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Barclays takes more security over KWM assets with second debenture

Barclays has moved to take extra security over King & Wood Mallesons‘ assets with a second debenture, Companies House records show.

Dated 5 December, the charge details Barclays as first in line for more of KWM’s assets covered by the charge, including secured liabilities, interest and charges (land, shares, securities, intellectual property, existing accounts, equipment and goodwill among others).

The debenture puts further financial pressure on the firm’s EUME arm, which has suffered many high-profile partner exits and  is carrying more than £30m in debt.

A KWM spokeswoman said: ‘We continue to work closely alongside our financial advisers with the full support of Barclays Bank and have no further comment to make.’

Yesterday (6 January), Legal Business revealed Addleshaw Goddard has hired KWM’s former managing partner William Boss, as well as property partner Simon Tager and commercial real estate partner Michael Scott, alongside associate Luke Harvey who joins as partner.

Last week it was also reported that KWM’s head of litigation Craig Pollack is in talks to move to US firm Covington & Burling. If he leaves he will be the latest in a long line of defects from KWM’s European business, following heavyweight biller Michael Halford who has recently joined Goodwin Procter alongside funds partners Ajay Pathak, Ed Hall, Shawn D’Aguiar and Patrick Deasy.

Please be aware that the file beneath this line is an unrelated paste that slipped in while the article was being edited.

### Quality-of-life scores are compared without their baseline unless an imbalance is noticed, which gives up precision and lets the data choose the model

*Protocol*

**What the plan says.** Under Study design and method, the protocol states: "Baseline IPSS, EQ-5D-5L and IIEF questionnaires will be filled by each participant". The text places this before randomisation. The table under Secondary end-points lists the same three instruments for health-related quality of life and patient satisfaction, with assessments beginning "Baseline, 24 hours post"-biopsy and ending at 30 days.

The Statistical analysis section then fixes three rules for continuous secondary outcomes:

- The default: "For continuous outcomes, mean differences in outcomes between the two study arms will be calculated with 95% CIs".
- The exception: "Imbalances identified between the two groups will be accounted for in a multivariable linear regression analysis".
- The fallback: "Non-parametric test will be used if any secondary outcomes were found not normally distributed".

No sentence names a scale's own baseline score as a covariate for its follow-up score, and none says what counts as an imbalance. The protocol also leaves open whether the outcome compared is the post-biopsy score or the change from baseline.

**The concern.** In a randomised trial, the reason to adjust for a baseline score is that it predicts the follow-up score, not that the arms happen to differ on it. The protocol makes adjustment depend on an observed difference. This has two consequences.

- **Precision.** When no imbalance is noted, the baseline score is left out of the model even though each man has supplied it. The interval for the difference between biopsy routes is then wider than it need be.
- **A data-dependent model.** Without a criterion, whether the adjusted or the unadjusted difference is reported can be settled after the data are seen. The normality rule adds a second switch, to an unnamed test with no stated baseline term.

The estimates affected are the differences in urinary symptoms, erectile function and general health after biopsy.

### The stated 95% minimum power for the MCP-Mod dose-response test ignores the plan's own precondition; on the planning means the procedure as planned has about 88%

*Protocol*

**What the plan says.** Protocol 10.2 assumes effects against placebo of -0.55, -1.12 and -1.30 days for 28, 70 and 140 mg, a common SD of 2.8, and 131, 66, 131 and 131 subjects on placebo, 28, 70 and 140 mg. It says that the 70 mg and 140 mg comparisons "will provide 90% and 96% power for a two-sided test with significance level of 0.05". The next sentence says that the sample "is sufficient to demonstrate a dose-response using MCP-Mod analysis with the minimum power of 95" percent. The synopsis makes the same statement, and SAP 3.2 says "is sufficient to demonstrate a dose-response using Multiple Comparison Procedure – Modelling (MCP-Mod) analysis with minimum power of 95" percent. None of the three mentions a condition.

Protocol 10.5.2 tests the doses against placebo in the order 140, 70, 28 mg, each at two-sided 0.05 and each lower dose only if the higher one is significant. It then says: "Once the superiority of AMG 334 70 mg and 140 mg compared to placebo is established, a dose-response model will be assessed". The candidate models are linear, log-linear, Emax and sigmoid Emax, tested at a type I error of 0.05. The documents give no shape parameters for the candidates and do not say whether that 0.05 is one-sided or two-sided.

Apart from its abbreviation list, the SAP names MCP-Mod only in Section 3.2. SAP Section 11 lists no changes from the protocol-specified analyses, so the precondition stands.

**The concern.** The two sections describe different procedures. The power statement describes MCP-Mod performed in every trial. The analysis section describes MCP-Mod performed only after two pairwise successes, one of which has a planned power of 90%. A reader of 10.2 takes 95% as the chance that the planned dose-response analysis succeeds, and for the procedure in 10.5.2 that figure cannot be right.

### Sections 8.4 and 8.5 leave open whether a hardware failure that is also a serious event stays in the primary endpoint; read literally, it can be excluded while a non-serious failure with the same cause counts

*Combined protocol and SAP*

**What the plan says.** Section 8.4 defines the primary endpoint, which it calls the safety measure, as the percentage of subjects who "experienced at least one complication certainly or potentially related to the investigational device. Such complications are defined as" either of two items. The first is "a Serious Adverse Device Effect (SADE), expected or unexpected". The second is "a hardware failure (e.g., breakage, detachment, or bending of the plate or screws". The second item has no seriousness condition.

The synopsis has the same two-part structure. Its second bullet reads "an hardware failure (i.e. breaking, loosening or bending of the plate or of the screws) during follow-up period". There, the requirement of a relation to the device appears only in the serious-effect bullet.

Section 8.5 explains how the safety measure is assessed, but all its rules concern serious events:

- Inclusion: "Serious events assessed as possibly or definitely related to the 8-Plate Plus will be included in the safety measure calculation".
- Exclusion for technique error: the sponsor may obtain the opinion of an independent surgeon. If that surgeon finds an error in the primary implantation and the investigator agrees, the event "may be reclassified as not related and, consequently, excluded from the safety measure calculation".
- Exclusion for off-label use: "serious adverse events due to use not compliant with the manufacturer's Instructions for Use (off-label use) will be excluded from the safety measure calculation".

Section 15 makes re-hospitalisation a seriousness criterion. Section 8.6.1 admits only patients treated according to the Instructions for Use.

Corporate finance partner Andrew Wingfield and former managing partner Rob Day have also recently been confirmed to have joined Proskauer Rose, the pair giving notice alongside Halford and Jonathan Pittal. Their notice caused KWM to halt its recapitalisation plans back in October.

Following the quartet’s resignations and failed merger talks with Morgan, Lewis & Bockius, the European partnership looked to its Chinese and Australian arm for a rescue deal. The deal required around 60% of the European partnership to commit to a 12 month lock-in and a contribution of around £14m in capital.

This meant around 70 of 120 partners had to agree. However, this was not successful, as only 21 partners agreed to the deal. The firm is now exploring its options, with a merger or pre-pack administration reported as two of these options. Since then, Dentons emerged as a suitor to take the entire European partnership.

For more on King & Wood Mallesons, subscribers can read ‘Branded’ for an in-depth look at the firm.